What, after all, is the purpose of art? To entertain us and bring us temporarily relief from the strife around us? I hope for something more.

My friend Tim Ribchester, a conductor, arranger, and pianist, published this thoughtful statement on his Facebook, which I repeat here with his permission:

"Art's purpose is to explore and unpack human sentiment and behavior, good and evil and all the ambiguities in between. It should not be censored. It should provoke fierce, impassioned, non-violent debate. I think it is wonderful that a contemporary work of art is engaging enough to cause the level of controversy currently enveloping Klinghoffer. It won't in itself bring us peace or resolution but it at least has provoked reflection and brought us back to the idea that art has influence beyond its escapist social bubble."

Photo credits: Reuters; Metropolitan Opera


From Kate Little
Posted on October 31, 2014 at 10:20 PM
Thank you, Karen. Yes, great art challenges.
From 104.10.136.114
Posted on November 1, 2014 at 4:45 AM
John Adam's music is boring. The opera will die because his music is incapable of carrying any freight. No point in protesting the theme of the opera because this opera is a dead end.
From 65.32.156.28
Posted on November 2, 2014 at 4:50 AM
John Adams, he's a minimalist, did you expect Schubert ? Minimalism can be very interesting and exciting .

From Corwin Slack
Posted on November 2, 2014 at 6:59 PM
Minimally interesting and minimally exciting. And no one will confuse Schubert, who excelled as a miniaturist, with John Adams who minimally excels.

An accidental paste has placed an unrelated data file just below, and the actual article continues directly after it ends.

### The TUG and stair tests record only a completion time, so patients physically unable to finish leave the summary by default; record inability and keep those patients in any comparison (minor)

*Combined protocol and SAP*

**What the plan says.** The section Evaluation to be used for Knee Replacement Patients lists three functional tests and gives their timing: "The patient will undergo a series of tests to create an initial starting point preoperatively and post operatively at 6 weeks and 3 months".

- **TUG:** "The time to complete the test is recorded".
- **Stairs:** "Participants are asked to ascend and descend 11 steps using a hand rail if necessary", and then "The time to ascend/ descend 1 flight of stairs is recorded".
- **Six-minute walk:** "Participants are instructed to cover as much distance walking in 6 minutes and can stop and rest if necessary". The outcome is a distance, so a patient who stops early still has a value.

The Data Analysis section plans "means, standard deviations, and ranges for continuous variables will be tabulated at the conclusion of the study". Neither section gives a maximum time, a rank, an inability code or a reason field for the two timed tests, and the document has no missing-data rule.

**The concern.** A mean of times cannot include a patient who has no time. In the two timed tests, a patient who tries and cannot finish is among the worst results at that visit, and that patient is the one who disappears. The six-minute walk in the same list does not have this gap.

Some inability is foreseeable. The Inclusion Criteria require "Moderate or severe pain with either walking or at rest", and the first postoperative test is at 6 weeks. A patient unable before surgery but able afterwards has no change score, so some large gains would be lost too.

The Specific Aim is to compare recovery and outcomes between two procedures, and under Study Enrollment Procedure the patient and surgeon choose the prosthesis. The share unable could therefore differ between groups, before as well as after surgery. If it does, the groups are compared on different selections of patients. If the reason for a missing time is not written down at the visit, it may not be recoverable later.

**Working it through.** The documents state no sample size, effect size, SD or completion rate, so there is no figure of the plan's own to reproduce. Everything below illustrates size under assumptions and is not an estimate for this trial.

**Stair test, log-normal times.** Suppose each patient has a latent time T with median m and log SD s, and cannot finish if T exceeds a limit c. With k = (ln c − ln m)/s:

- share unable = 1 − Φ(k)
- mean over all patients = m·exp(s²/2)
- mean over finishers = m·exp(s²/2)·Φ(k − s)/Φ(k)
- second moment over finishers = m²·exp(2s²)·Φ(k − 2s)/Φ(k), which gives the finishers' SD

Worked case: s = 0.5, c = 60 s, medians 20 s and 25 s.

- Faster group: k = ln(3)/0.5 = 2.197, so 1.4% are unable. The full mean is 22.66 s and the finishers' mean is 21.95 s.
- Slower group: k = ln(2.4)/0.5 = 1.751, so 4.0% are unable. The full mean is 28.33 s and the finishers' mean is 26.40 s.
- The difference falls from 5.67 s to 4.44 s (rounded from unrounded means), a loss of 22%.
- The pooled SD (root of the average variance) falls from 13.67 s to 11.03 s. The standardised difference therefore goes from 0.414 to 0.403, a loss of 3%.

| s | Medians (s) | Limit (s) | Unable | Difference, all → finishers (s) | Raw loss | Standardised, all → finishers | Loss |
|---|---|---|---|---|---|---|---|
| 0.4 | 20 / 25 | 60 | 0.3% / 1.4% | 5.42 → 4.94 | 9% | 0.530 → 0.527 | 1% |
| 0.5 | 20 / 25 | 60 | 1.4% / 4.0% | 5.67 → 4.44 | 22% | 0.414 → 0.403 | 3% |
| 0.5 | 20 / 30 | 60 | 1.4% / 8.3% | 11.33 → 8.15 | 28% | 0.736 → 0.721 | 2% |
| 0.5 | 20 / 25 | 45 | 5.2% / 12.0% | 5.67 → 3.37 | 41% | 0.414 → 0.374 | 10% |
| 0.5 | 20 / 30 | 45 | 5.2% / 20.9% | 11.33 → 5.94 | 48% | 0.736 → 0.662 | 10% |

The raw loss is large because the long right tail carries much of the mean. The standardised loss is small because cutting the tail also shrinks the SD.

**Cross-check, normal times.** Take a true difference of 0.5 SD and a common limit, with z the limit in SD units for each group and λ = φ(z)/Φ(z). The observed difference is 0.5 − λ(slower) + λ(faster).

From 74.64.34.232
Posted on November 2, 2014 at 7:22 PM
Ms Rile, I enjoyed your article, referred by Susan Schied, a compatriot and friend on the "Great Composers Appreciation Society." As a painter myself I'd like to think art, as well as opera, matters, particularly in this country, but alas, it only seems to matter when it challenges social and political givens, not aesthetic ones (unlike "Rite of Spring," with which I think you mistakenly conflate "Klinghoffer"). You mention Giuliani; I remember when he closed (or attempted to close?) a Brooklyn Museum show that included a painting that featured the Madonna alongside actual elephant dung. Giulini was not an art lover whose aesthetics were being challenged any more than most of the picketers cared about opera per se. I don't think the Met's brouhaha demonstrates that opera matters any more than Giuliani's religious outrage demonstrated that art matters to him. In fact both expressions of outrage only encourage the bad-boy behavior we've already had enough of recently, or artists trying to "transgress" social norms with sexual explicitness, political incorrectness--anything to create a facile succes de scandale. It's long been too easy to get attention this way, often (and maybe especially) when the content of the work otherwise is exceedingly shallow.

I once walked out on a production of "Klinghoffer"--not because of the politics but the ennui—though I revere most of Reich and Andriessen. Friends who saw the Met production walked out as well--though they loved "Nixon in China" and others of Adams. Nobody spends much time evaluating the music per se this time around, but history will ultimately judge, I guess. Art and opera matter, but not as much as we'd like in this country, and there's no way to cut corners to make it moreso.
Curt Barnes
www.curtbarnes.net

From 24.146.194.211
Posted on November 4, 2014 at 1:03 PM
"terror is not committed by alien beings, but by human beings. Failure to recognize that dooms us to more of the same"

Anyone who purposely targets innocent civilians for murder, loses their membership in the human race. Giuliani's comments were especially convincing, as he indeed attended the performance, carefully read the libretto and said that he still intends to otherwise patronize the Met in the future.

From Raphael Klayman
Posted on November 4, 2014 at 1:20 PM
"Terror is not committed by alien beings but by human beings."